Cheers, Uruguay! Montev
Last Saturday, May 7th, the very first ¨Beer Fest¨, a festival of micro-breweries took place in Montevideo. It was organized by the Chamber of Breweries of Montevideo (Cámara de Cervecerías de Montevideo) on the premises of the Carnival Museum, right in front of the port in the old part of town. The entrance fee was 500 pesos (16 USD/14 Euro) per person and included a beer glass, vouchers for tasting 100ml of 10 different craft beers and access to lectures and live music.
Although being 50% German and having grown up in Germany, I (unfortunately) am not an expert when it comes to beer...Don´t get me wrong, I definitely love beer, but I can´t tell you a lot more than ¨I like it!¨ or ¨I don´t¨ – that´s it. And to the surprise (and probably also disgust :-) ) of many Uruguayos (and probably also other nations), I like to mix my beer with Sprite or 7Up and enjoy a refreshing ¨Radler¨*, as we like to call it in Germany, especially during summer.
*Of course I would never do that with micro-brewery beers! :-)
Since I first arrived in Uruguay in 2010, the dominating beer brands have been ¨Patricia¨, ¨Pilsen¨ and ¨Zillertal¨ – all produced by the same company ¨Fábrica Nacionales de Cerveza¨ (FNC), nowadays owned by a multinational company. All three brands produce - in my (very) unprofessional opinion - pretty light, easily drinkable beers that are also great candidates for being used for my ¨radler¨. To be fair, they have also started offering different beer styles such as Stout, Amber, etc., however, the industrially produced beers lose a big variety of flavors through their production techniques. When it comes to flavor, the micro-breweries have a lot more to offer than the industrial beers.
Since last year, in my perception, the presence of micro-breweries in Uruguay has drastically increased. They have creative names such as ¨Birra Bizarra¨, ¨Volcanica¨, ¨Oso Pardo¨ (Brown Bear), ¨Davok¨, ¨Mastra¨, ¨Temenda IPA¨, ¨Chela Brandon¨, etc.. and produce all kinds of different craft beer ¨styles¨. It was not easy for these micro-breweries to establish themselves on the local market – FNC has many exclusive contracts with supermarkets, restaurants etc.. But eventually, also due to a growing demand, the micro-breweries found their ways into bars and smaller stores. There are now also some bars primarily dedicated to promoting craft beer such as ¨Montevideo Brew House¨ or La Chopería by Mastra, etc.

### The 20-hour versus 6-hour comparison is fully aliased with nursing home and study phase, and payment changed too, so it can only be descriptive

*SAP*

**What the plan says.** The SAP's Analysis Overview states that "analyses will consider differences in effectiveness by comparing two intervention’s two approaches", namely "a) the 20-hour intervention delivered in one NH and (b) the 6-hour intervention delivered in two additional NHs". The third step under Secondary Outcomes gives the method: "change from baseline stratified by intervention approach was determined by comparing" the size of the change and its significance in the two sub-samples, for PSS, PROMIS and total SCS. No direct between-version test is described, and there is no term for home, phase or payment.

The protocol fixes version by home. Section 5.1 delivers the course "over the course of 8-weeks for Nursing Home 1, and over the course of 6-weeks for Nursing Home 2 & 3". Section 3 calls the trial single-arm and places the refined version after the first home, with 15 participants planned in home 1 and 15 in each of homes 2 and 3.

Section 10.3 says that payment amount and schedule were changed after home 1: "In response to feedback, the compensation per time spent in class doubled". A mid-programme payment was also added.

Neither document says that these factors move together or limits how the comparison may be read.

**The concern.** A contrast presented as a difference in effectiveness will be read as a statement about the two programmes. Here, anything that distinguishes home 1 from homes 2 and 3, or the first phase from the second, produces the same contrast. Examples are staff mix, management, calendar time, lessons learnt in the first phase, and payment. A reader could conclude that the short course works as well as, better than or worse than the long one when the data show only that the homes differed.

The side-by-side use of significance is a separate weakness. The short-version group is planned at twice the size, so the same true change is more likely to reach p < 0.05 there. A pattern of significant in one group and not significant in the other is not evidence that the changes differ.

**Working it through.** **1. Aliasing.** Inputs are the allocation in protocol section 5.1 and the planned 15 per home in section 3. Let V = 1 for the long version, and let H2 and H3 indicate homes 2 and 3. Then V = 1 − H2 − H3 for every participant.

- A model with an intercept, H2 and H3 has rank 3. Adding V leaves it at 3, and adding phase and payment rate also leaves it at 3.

One of the most common craft beer styles in Uruguay is IPA (India Pale Ale) with a strong passion fruit aroma. But you can also find American IPA, English Pale Ale, Scottish, Irish, Belgian and also German styles. There is a huge variety!
My absolute highlight at the Beer Fest was the ¨Breakfast Stout¨ by Birra Bizarra. It´s a dark beer (stout) with oats having been added during the brewing process and aged in French oak barrels. It has a strong flavor of dark chocolate and coffee (hence the name). But I found the dark chocolate aroma especially dominating – yum!
If you are intrigued and would like to learn more about how to taste craft beer, here is the link to a great article I found online: http://www.craftbeer.com/craft-beer-muses/decoding-flavor-four-keys-to-tasting
I think coming season, a beer tasting tour will be on our menu! So stay tuned!